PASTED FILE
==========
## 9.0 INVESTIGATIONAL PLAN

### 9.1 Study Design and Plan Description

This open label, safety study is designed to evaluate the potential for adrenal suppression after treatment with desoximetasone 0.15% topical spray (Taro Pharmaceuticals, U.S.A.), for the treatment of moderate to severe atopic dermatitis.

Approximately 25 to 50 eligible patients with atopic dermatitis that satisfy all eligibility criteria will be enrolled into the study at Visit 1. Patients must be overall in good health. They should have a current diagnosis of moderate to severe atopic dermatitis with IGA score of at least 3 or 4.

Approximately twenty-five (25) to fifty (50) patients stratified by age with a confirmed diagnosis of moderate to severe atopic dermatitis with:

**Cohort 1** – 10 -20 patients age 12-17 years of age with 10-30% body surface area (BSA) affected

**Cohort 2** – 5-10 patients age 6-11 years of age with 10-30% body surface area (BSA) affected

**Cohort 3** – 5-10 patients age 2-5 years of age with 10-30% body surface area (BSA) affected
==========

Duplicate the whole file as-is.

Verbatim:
## 9.0 INVESTIGATIONAL PLAN

### 9.1 Study Design and Plan Description

This open label, safety study is designed to evaluate the potential for adrenal suppression after treatment with desoximetasone 0.15% topical spray (Taro Pharmaceuticals, U.S.A.), for the treatment of moderate to severe atopic dermatitis.

Approximately 25 to 50 eligible patients with atopic dermatitis that satisfy all eligibility criteria will be enrolled into the study at Visit 1. Patients must be overall in good health. They should have a current diagnosis of moderate to severe atopic dermatitis with IGA score of at least 3 or 4.

Approximately twenty-five (25) to fifty (50) patients stratified by age with a confirmed diagnosis of moderate to severe atopic dermatitis with:

**Cohort 1** – 10 -20 patients age 12-17 years of age with 10-30% body surface area (BSA) affected

**Cohort 2** – 5-10 patients age 6-11 years of age with 10-30% body surface area (BSA) affected

**Cohort 3** – 5-10 patients age 2-5 years of age with 10-30% body surface area (BSA) affected